The second novel in Anthony Powell's brilliant twelve-novel sequence, A Dance to the Music of Time
- Format: Paperback
- Pages: 288 pages
- Publisher: Cornerstone
- Publication Date: 06/01/2005
- Category: Modern & contemporary fiction (post c 1945)
- ISBN: 9780099472391
Showing 1 - 5 of 5 reviews.
Review by jmoncton
Book 2 of 12 in Anthony Powell's epic <i>A Dance to the Music of Time</i> classic. The story continues as Jenkins, now out of school, negotiates the complexities of the social world. Widmerpool plays a pretty large role in this story - mostly as an example of what not to do when invited to a party. Similar to the way the characters in this novel seem connect and then disconnect with each other, I find my interest waxes and wanes as I listen to this story. There are parts that I find amazingly funny, descriptive and vivid and then there are times when I find my mind has wandered in a direction other than this novel. Although the narration is excellent (Simon Vance - how could it be anything but perfect?), I am curious if this story requires more concentration than I am giving it in audio. Maybe I should read book 3 in print or follow along?
Review by stillatim
Nothing in the first novel of ADMT really prepares you for this. There you get short introductions to characters, traditional plot movements, transparent prose and above all variety. With A Buyer's Market we're suddenly in the realm of Proust volume three, which is pretty much a party described over hundreds of pages. Say what you will about Powell. This is shorter than Le Côté de Guermantes. I wonder if Marias, anglophile that he is, took as much from Powell as from Proust to write Your Face Tomorrow? <br/><br/>Anyway, as in Proust (and Marias), we're pretty much without plot, something of which I often disapprove. Things happen, but they're reported in dialogue rather than narrated, and the things that happen are, unsurprisingly given that the narrator is in his mid twenties, mostly sex and drinking and the results of sex and drinking, until Mr. Deacon dies, probably due to drinking. There's no grit here, just humor. It could easily be Wodehouse, with less plot. <br/><br/>But the form of the novel is breath-taking. We begin, for no obvious reason, with Mr. Deacon, his late-decadent, Alma-Tadema-esque painting, and his antique shop. We conclude with his death, which is followed, uncomfortably, by the narrator fucking Mr. Deacon's young lady friend (who, uncomfortably, has fooled Widmerpool into paying for an abortion, probably by promising him her favors, and then not actually given him any favors) in Deacon's antique shop.<br/><br/>So the narrator's generation takes over from that of their parents: Deacon dies, Uncle Giles is rendered more and more silly, and even the high and mighty end up looking much more down to earth. Characters from 'A Question of Upbringing' have attained some notoriety in their fields. The musical analogy starts to make sense, too, both with the 'return' of Deacon at the end, and with motifs from AQU showing up again (notably the car accident). <br/><br/>In short, ABM is funnier than AQU, but not as entertaining. As an artifact to think about, though, it's much more impressive. Also, Powell's prose becomes more Jamesian here. I can't remember if that keeps up through the other volumes, or not.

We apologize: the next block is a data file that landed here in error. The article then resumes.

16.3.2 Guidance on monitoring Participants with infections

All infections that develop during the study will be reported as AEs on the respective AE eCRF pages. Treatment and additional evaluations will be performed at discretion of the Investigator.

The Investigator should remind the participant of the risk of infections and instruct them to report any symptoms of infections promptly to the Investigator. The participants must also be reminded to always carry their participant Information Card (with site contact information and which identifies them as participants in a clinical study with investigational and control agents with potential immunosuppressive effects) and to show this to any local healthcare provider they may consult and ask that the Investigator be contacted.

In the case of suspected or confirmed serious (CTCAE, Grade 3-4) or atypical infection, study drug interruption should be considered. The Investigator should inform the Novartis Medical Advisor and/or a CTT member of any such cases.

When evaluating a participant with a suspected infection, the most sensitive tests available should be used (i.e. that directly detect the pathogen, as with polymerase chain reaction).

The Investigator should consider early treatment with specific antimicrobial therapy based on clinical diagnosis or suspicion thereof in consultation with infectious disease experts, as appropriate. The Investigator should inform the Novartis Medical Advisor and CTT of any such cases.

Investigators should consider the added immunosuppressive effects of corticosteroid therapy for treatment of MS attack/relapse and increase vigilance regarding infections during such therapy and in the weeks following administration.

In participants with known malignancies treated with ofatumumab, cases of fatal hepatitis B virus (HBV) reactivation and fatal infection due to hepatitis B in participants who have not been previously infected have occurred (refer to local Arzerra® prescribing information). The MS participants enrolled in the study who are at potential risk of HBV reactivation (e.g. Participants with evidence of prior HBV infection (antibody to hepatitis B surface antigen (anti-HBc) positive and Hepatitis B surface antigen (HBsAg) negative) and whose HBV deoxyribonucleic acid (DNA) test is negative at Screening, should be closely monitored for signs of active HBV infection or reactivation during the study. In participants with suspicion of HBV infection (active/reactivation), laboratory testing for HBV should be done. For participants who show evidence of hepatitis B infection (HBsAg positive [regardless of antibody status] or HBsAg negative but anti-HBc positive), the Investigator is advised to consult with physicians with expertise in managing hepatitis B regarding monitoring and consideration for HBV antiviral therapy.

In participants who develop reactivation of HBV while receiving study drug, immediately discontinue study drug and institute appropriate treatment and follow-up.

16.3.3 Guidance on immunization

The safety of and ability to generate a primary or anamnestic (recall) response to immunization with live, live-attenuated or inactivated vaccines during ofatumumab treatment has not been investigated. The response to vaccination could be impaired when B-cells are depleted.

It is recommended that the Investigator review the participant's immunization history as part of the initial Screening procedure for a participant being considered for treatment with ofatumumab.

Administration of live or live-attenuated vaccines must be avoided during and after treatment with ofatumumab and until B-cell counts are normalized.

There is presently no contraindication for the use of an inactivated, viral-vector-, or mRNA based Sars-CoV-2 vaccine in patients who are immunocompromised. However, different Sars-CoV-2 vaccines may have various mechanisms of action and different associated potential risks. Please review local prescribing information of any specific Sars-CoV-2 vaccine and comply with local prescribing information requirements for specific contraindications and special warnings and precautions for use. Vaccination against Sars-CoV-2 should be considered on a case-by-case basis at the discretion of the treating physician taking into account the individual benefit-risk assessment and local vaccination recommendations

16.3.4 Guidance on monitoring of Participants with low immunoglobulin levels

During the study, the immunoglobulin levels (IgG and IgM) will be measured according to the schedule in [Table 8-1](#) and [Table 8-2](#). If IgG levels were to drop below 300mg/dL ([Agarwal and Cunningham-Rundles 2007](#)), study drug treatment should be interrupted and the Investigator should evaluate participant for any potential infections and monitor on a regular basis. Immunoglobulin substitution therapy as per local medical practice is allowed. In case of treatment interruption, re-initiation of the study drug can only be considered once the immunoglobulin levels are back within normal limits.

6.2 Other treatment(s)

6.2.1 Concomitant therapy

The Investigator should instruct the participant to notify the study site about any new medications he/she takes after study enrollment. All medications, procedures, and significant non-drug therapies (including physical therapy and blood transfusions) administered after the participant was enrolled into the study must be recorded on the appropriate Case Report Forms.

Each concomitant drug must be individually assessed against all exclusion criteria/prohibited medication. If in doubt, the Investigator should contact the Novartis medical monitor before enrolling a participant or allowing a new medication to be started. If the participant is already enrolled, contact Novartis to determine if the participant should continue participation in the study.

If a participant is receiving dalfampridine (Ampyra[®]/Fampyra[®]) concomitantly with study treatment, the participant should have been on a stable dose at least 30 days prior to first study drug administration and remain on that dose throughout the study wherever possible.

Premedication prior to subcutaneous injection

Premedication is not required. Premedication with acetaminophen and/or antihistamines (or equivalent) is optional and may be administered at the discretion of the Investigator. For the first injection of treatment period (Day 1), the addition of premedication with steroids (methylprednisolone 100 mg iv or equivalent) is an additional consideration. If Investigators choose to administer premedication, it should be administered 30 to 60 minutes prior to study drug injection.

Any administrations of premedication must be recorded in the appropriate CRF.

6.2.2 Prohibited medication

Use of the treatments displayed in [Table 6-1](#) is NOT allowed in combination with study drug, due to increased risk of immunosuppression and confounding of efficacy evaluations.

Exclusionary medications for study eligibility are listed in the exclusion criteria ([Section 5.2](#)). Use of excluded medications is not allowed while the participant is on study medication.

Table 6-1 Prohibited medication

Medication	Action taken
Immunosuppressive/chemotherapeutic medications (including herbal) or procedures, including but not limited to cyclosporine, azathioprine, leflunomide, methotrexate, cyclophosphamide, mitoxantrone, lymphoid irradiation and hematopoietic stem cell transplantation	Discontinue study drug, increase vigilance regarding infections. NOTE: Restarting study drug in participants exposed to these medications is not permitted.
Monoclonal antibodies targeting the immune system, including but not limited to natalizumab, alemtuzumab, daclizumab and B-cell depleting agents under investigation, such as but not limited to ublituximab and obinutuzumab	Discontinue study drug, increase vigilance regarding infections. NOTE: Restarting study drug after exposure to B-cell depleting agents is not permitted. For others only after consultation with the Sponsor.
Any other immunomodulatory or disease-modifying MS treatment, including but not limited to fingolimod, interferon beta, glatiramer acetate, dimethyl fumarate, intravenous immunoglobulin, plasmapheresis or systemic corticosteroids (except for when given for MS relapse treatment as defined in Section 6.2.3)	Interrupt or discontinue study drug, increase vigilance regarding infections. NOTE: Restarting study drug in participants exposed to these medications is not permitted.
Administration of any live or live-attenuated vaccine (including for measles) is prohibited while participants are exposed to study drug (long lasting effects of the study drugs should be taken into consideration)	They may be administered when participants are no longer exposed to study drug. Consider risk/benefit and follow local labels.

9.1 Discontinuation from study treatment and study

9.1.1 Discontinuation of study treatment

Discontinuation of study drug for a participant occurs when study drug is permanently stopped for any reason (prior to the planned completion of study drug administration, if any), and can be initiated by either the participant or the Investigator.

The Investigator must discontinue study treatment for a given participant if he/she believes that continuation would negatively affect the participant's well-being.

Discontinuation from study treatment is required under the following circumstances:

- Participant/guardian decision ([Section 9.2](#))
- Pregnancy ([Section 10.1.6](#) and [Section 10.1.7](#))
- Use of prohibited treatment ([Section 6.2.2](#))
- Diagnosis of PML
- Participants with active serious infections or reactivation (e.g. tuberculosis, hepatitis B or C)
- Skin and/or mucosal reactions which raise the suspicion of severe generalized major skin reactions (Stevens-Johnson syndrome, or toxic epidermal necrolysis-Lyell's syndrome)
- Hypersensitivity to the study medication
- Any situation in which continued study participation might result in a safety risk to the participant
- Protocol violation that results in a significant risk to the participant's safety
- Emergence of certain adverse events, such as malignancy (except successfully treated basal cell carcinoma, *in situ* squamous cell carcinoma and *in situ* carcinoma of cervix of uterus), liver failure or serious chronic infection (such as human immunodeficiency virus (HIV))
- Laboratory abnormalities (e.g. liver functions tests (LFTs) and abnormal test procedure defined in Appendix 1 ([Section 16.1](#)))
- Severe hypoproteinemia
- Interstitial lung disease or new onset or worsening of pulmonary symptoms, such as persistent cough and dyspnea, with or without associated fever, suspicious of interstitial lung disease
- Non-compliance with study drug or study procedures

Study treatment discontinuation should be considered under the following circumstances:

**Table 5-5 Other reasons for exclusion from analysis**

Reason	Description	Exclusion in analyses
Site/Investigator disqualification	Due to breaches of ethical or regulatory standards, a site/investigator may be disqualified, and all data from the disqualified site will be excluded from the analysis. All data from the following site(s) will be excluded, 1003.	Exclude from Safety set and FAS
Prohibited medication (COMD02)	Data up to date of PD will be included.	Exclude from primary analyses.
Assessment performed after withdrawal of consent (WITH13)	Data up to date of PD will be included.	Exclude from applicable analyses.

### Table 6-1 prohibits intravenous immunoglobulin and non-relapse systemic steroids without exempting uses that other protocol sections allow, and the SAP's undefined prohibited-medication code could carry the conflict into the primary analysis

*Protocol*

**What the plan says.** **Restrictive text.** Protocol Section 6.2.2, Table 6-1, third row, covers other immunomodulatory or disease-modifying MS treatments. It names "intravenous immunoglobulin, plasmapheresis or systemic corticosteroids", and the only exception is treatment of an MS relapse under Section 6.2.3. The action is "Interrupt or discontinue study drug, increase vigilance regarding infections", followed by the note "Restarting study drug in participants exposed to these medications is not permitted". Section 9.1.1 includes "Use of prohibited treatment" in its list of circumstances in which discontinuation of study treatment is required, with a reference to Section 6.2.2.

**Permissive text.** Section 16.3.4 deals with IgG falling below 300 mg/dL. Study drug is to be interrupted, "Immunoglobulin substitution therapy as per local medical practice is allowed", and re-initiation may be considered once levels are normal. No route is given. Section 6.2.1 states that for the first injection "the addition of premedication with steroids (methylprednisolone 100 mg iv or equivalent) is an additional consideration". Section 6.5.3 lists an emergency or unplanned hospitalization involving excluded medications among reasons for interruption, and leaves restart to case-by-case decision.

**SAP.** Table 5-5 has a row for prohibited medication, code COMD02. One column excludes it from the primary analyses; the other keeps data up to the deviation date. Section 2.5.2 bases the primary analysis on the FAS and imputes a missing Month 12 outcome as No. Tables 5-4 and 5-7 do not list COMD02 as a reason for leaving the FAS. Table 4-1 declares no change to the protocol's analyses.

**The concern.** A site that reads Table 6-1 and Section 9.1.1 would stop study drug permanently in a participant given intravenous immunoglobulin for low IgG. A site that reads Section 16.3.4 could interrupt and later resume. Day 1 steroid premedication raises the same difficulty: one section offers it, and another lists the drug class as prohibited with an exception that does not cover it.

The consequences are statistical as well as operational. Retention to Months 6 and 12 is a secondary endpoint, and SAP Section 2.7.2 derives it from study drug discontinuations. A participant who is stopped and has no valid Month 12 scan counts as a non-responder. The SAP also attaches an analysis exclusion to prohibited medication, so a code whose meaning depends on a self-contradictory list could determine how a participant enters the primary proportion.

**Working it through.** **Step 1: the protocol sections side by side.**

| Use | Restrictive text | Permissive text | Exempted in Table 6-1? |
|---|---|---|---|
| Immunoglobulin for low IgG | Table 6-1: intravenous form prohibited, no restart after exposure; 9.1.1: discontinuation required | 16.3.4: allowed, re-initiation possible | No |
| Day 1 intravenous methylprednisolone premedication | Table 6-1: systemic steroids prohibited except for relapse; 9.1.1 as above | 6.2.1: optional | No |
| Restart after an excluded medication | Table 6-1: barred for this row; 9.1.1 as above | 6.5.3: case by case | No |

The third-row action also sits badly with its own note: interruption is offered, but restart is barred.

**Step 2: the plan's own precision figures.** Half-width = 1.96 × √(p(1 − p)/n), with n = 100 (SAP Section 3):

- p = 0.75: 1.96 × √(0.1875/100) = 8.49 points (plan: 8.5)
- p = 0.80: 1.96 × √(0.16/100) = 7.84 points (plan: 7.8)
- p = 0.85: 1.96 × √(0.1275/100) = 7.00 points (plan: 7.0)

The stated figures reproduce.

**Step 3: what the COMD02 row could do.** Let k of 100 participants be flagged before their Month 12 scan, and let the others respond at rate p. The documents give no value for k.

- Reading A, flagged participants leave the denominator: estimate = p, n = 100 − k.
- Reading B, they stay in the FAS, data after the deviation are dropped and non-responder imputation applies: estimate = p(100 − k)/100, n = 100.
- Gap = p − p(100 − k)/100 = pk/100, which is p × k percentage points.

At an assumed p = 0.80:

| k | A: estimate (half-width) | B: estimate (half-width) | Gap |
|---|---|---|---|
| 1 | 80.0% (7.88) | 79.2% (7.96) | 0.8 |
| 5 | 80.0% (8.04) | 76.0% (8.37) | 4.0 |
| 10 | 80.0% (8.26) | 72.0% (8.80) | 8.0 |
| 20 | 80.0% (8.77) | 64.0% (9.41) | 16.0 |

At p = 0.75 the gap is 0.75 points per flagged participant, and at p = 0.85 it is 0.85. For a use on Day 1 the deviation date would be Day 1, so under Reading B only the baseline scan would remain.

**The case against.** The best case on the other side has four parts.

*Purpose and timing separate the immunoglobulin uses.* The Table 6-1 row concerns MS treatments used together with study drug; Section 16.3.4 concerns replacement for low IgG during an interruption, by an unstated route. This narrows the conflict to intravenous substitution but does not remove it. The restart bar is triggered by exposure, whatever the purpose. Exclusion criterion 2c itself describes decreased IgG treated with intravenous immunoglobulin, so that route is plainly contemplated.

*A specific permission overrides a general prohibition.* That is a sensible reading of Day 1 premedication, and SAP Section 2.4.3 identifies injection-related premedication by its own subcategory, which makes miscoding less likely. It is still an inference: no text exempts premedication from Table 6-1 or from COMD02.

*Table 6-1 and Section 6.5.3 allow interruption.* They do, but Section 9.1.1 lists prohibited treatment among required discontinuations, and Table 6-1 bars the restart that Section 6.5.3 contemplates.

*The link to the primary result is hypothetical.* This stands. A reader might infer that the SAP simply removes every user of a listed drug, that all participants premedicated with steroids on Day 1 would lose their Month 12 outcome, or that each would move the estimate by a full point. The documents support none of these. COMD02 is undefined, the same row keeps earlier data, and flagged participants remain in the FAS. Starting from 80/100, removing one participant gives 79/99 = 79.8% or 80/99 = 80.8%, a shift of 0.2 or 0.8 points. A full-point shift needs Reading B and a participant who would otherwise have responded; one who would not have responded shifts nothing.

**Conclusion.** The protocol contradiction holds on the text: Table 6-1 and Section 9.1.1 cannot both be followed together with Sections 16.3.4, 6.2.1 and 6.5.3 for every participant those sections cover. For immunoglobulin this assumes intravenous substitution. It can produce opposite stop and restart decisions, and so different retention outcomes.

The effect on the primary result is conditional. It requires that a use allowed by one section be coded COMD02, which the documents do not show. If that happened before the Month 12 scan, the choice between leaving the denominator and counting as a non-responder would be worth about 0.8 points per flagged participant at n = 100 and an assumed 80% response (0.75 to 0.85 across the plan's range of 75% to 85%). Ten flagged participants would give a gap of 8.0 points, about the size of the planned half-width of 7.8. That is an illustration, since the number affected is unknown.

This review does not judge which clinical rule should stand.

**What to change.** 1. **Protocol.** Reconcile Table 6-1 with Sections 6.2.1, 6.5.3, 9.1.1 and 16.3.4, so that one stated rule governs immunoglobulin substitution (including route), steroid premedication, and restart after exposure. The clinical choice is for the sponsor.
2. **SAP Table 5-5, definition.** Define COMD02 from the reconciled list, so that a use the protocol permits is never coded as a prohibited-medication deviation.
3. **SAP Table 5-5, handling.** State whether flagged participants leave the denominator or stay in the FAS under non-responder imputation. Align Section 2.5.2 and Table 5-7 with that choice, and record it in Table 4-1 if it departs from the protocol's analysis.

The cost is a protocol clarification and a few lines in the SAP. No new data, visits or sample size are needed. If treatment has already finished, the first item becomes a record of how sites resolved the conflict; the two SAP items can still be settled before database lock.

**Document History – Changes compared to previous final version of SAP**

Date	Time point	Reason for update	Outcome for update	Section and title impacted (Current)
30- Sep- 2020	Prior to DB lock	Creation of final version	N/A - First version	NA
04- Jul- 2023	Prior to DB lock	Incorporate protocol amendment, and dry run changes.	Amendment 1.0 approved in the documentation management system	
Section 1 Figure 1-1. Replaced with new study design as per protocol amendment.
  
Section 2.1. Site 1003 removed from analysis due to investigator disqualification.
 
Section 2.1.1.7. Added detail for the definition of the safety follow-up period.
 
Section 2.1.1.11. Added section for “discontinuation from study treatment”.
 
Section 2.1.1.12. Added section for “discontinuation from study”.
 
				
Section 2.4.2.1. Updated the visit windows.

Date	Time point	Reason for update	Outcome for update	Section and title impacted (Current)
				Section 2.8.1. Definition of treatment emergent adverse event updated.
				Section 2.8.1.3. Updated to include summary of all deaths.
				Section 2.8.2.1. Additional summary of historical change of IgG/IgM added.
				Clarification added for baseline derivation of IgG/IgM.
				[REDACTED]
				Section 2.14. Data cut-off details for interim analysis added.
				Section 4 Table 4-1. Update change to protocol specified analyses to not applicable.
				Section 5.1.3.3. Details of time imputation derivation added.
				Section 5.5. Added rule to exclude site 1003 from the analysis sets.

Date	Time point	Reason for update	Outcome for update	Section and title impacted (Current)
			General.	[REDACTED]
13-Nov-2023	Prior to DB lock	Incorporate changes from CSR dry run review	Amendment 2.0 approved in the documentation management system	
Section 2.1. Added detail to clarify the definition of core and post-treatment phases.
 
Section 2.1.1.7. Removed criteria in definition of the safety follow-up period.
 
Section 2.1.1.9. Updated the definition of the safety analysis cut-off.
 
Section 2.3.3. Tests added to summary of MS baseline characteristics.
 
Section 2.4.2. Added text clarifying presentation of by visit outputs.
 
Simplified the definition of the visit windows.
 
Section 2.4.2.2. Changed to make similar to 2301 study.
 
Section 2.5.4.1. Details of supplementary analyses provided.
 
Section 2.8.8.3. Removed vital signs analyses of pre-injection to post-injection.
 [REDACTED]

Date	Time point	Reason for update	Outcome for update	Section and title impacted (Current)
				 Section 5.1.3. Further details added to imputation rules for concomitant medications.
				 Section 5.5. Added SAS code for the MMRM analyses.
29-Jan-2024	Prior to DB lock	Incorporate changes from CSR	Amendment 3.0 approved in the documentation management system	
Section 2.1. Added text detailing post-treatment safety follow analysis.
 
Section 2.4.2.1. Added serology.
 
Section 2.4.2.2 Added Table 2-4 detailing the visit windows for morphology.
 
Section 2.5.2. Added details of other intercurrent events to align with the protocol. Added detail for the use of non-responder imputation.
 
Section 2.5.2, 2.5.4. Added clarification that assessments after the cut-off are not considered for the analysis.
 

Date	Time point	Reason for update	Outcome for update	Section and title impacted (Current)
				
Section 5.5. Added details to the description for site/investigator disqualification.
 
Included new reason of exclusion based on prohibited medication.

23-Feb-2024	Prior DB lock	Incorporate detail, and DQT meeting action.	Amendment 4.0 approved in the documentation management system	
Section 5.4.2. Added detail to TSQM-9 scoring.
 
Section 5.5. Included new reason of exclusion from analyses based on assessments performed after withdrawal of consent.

Review by isabelx
Review by Kristelh
The second book of Anthony Powell's A Dance to the Music of Time has the young Jenkins entering life as a young adult, starting in business, entering society and surveying the available girls. This is a time where there is a shortage of men following WW2. Jenkins feels he is starting to live life.
Review by eadieburke
I enjoyed this 2nd book as much as the 1st book. It was interesting to see how the characters are progressing in their life and also the introduction of new characters. Powell's writing is engaging and very poetic. It's best to read these books in order as the story builds upon the last book. I'm looking forward to reading book 3 next. <br/>